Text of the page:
It is generally assumed that any extraterrestrial life that might exist will be based on the same fundamental chemistry as found on Earth, as the four elements most vital for life, carbon, hydrogen, oxygen, and nitrogen, are also the most common chemically reactive elements in the universe. Indeed, simple biogenic compounds, such as amino acids, have been found in meteorites and in interstellar space. These four elements by mass make up over 96 percent of Earth's collective biomass. Carbon has an unparalleled ability to bond with itself and to form a massive array of intricate and varied structures, making it an ideal material for the complex mechanisms that form living cells. Hydrogen and oxygen, in the form of water, compose the solvent in which biological processes take place and in which the first reactions occurred that led to life's emergence. The energy contained in the powerful covalent bond between carbon and hydrogen, released from the breakdown of carbohydrates, is the fuel of all complex lifeforms. These four elements together make up amino acids, which in turn are the building blocks of proteins, the substance of living tissue.
Relative abundance in space does not always mirror differentiated abundance within planets; of the four life elements, for instance, only oxygen is present in any abundance in the Earth's crust  . This can be partly explained by the fact that many of these elements, such as hydrogen and nitrogen, along with their most basic compounds, such as carbon dioxide, carbon monoxide, methane, ammonia, and water, are gaseous at warm temperatures. In the hot region close to the Sun, these volatile compounds could not have played a significant role in the planets' geological formation. Instead, they were trapped as gases underneath the newly formed crusts, which were largely made of rocky, involatile compounds such as silica (a compound of silicon and oxygen, accounting for oxygen's relative abundance). Outgassing of volatile compounds through the first volcanoes would have contributed to the formation of the planets' atmospheres. The Miller experiments showed that, with the application of energy, amino acids can form from the synthesis of the simple compounds within a primordial atmosphere  .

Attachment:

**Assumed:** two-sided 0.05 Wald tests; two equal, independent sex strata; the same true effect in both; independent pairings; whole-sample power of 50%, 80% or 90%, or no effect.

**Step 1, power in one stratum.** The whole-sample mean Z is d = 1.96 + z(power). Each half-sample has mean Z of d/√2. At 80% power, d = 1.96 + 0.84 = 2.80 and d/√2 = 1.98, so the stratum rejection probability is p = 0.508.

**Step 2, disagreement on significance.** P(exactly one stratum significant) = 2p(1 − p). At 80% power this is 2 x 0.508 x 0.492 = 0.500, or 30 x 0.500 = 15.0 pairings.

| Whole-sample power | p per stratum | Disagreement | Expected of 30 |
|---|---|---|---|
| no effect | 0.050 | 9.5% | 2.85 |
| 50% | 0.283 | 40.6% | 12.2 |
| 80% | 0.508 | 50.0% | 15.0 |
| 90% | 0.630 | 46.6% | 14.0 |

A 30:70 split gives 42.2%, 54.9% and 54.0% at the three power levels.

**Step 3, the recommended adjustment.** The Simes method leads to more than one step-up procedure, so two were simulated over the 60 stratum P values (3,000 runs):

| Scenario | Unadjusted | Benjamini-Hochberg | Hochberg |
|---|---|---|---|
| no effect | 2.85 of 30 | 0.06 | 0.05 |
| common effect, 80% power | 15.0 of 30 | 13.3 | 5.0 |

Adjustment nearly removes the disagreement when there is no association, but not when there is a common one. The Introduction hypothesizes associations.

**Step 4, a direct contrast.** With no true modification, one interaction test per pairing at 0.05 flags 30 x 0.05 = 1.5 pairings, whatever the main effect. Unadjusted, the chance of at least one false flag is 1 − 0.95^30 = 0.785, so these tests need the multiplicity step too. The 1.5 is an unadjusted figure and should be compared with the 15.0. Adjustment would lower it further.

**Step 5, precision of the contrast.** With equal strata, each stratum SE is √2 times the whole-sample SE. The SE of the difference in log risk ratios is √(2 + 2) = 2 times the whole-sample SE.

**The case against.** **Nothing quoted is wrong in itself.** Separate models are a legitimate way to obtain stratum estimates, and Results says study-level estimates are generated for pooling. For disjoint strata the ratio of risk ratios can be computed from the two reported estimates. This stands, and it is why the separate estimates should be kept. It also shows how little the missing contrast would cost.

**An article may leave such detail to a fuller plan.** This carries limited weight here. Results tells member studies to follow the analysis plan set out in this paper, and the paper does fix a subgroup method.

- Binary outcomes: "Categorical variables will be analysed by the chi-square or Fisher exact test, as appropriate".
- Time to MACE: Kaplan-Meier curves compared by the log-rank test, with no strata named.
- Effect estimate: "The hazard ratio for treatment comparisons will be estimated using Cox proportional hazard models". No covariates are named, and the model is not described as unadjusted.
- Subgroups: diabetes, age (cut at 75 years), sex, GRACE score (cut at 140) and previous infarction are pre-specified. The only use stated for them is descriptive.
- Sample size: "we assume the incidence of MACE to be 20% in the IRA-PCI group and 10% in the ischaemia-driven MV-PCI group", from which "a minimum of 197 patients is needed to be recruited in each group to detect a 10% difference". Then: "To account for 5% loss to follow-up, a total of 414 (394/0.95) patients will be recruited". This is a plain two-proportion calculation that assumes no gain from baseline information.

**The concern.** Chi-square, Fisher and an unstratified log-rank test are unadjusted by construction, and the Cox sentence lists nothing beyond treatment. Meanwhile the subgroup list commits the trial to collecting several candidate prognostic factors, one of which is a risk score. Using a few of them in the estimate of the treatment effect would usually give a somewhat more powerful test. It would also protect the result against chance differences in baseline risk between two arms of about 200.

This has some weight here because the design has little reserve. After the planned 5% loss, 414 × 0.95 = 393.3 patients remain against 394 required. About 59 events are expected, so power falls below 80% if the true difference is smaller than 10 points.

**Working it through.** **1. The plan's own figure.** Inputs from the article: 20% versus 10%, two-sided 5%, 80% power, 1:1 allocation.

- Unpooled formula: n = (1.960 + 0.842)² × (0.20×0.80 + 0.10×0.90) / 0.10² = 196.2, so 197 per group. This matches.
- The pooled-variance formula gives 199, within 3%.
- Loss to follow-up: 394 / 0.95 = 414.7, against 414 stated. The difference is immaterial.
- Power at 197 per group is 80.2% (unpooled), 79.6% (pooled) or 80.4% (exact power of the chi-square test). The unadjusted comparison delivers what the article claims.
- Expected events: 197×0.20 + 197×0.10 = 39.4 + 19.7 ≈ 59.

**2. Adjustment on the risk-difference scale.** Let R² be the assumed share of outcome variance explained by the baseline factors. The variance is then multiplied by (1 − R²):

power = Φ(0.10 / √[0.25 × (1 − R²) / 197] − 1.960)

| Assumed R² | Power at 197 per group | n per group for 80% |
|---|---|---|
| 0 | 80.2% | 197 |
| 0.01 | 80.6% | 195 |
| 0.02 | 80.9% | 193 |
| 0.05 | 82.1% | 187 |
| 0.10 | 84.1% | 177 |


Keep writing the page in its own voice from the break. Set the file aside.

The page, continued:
Even so, volcanic outgassing could not have accounted for the amount of water in Earth's oceans  . The vast majority of the water, and arguably of the carbon, necessary for life must have come from the outer solar system, away from the Sun's heat, where it could remain solid. Comets impacting with the Earth in the Solar system's early years would have deposited vast amounts of water, along with the other volatile compounds life requires (including amino acids) onto the early Earth, providing a kick-start to the evolution of life.
Thus, while there is reason to suspect that the four "life elements" ought be readily available elsewhere, a habitable system likely also requires a supply of long-term orbiting bodies to seed inner planets. Without comets there is a possibility that life as we know it would not exist on Earth. The possibility also remains that other elements beyond those necessary on Earth will provide a biochemical basis for life elsewhere; see alternative biochemistry.